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Sustainable Cities and Communities

About the Goal

sustainable cities

The United Nations aims to create inclusive, safe, resilient and sustainable cities and human settlements by 2030. 

Northwestern is engaged in a broad range of research projects and other initiatives aimed at realizing this goal, including work to cultivate an ecologically sound, socially just and economically sustainable culture at Northwestern that widely integrates sustainability into all university research and endeavors. Northwestern is also facilitating transnational research and programming focused on the development of sustainable cities and infrastructure, natural resource management, and the preservation of the world’s cultural, linguistic and natural heritage.


Northwestern Experts and Initiatives

Disproportionate Impacts of Environmental Challenges Working Group

Disproportionate Impacts of Environmental Challenges Working Group aims to help solve some of the world’s most pressing environmental problems, while recognizing the disproportionate effects that environmental challenges and their solutions have on marginalized communities.  The group is working closely with its partners—which include Indigenous youth, community elders and knowledge keepers, as well as practitioners, scientists and engineers—to develop an understanding of traditional ecological knowledge and climate change experiences and solutions through interviews, story-telling, and other participatory techniques. Their findings will be used to co-create a knowledge sharing platform to facilitate co-designed solutions that mitigate—and possibly prevent—the disproportionate impacts of environmental change their communities face.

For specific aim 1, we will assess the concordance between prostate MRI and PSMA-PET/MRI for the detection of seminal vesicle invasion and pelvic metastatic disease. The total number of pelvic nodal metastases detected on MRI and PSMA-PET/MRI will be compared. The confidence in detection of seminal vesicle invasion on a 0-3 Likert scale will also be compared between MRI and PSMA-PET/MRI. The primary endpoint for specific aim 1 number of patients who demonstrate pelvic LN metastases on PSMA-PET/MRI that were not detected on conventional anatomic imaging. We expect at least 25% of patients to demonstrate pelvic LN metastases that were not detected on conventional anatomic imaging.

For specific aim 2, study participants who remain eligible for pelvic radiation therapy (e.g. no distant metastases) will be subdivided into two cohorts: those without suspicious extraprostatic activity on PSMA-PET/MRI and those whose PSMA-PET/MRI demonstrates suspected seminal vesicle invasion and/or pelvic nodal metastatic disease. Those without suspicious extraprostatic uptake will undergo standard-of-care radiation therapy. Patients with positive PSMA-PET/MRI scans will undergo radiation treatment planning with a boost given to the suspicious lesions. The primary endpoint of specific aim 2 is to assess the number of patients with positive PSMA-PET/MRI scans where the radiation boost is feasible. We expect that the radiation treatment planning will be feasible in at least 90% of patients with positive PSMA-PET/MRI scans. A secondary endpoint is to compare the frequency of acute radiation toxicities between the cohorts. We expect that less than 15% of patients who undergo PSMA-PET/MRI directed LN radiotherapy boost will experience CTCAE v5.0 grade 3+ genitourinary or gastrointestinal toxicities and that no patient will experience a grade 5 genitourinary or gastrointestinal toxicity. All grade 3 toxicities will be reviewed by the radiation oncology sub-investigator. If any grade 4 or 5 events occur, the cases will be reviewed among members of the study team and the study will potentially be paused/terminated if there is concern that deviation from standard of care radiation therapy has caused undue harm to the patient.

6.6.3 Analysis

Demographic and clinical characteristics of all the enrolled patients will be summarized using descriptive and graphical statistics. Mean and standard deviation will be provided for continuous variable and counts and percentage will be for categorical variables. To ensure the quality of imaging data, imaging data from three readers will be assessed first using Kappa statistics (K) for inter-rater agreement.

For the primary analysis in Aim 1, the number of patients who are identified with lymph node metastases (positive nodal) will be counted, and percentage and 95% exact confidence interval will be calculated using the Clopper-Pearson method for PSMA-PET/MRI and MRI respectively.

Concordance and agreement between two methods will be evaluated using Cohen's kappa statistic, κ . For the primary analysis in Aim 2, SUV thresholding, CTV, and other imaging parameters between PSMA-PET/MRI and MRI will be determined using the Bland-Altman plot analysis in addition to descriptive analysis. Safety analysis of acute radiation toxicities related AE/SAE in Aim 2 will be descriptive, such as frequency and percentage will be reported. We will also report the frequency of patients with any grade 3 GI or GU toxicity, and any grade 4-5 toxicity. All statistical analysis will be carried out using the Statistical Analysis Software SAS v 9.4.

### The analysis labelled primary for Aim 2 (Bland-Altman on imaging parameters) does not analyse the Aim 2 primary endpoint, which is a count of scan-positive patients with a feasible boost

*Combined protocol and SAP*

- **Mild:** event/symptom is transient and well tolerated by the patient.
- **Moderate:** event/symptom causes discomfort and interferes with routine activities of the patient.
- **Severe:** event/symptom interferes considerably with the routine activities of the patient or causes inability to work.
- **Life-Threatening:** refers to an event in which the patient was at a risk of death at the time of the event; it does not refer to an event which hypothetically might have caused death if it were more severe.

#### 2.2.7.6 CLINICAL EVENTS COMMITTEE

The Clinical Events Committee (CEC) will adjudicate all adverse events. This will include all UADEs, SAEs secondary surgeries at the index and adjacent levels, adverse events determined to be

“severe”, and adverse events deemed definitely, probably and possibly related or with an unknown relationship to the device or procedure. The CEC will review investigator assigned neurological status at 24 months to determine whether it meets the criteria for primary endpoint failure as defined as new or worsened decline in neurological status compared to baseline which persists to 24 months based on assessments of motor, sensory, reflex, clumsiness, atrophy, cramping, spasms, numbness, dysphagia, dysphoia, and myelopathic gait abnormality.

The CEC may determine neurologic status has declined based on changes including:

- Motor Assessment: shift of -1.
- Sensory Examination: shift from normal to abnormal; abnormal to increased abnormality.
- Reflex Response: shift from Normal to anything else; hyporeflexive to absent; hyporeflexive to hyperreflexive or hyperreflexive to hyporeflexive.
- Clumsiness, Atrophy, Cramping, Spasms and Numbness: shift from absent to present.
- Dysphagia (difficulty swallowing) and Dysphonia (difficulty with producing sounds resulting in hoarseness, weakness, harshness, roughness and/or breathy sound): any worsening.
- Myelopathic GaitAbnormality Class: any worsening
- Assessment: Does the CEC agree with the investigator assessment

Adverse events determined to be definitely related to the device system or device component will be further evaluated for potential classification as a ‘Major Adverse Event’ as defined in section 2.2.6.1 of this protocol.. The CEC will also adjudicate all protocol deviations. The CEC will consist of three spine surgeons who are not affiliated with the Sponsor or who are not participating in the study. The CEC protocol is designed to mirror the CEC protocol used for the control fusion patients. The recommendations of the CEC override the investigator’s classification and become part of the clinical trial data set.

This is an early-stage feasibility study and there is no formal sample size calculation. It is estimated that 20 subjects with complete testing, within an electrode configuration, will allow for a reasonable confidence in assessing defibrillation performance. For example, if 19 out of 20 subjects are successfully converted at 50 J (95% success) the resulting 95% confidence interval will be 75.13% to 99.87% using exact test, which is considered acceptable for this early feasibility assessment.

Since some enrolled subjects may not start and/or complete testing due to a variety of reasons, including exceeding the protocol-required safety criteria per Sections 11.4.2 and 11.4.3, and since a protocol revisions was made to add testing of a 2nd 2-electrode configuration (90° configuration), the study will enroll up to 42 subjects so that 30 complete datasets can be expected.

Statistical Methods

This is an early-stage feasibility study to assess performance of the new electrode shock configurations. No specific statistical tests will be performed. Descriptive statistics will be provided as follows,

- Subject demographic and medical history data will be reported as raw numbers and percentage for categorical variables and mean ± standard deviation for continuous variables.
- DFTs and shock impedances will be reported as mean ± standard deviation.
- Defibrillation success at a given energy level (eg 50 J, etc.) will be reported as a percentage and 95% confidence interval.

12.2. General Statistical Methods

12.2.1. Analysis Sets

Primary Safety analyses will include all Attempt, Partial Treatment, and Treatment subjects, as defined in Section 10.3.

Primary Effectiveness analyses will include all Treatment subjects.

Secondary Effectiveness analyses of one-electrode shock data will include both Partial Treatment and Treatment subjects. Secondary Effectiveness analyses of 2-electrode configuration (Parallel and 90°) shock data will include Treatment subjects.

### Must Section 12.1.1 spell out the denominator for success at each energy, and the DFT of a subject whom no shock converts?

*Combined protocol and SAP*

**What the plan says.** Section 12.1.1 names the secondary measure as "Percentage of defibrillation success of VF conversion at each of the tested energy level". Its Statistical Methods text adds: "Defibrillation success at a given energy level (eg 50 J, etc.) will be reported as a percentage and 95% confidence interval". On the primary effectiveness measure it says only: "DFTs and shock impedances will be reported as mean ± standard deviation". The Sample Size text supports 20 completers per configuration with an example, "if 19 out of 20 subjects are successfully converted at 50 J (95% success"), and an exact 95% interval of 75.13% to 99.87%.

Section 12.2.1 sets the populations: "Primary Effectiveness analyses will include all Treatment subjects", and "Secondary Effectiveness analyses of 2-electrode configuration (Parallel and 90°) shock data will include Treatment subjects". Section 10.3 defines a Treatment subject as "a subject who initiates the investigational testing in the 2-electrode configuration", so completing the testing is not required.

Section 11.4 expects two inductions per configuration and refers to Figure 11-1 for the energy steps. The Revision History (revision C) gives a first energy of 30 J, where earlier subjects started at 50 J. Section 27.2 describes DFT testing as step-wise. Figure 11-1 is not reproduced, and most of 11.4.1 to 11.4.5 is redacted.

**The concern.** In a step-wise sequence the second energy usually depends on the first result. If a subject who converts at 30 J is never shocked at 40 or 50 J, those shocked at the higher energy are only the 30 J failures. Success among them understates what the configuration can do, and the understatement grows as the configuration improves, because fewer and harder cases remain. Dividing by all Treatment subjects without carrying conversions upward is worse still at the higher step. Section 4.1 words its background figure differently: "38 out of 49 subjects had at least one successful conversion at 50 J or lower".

Disproportionate Impacts of Environmental Challenges Working Group
Patty Loew

Patty Loew

Patty Loew is a professor at Medill and director of the Center for Native American and Indigenous Research at Northwestern.  Loew is also a documentary producer and former broadcast journalist in public and commercial television. A citizen of Mashkiiziibii (Bad River Band of Lake Superior Ojibwe), she is the author of four books:  Native People of Wisconsin, which is used by 20,000 Wisconsin school children as a social studies textbook; Teachers Guide to Native People of WisconsinIndian Nations of Wisconsin: Histories of Endurance and Renewal; and Seventh Generation Earth Ethics, a collection of biographies of Native American environmental leaders. Loew has produced many documentaries for public and commercial television, including Way of the Warrior, which aired nationally on PBS in 2007 and 2011. Her outreach work focuses on Native American youth and digital storytelling.

Featured Course

African Cities, Studies in African Literature (369-0-20)

Africa is usually seen in terms of rural settlements as depicted in such canonical works as Achebe's Things Fall Apart, Okot p'Bitek's Song Lawino, and Ngugi's The River Between. Reading the work of such writers as Marjorie O. Macgoye, Buchi Emecheta, Meja Mwangi, Phaswane Mpe, Ayi Kwei Armah, and Teju Cole, the course will discuss urban settlements and planning in Africa.

Explore the course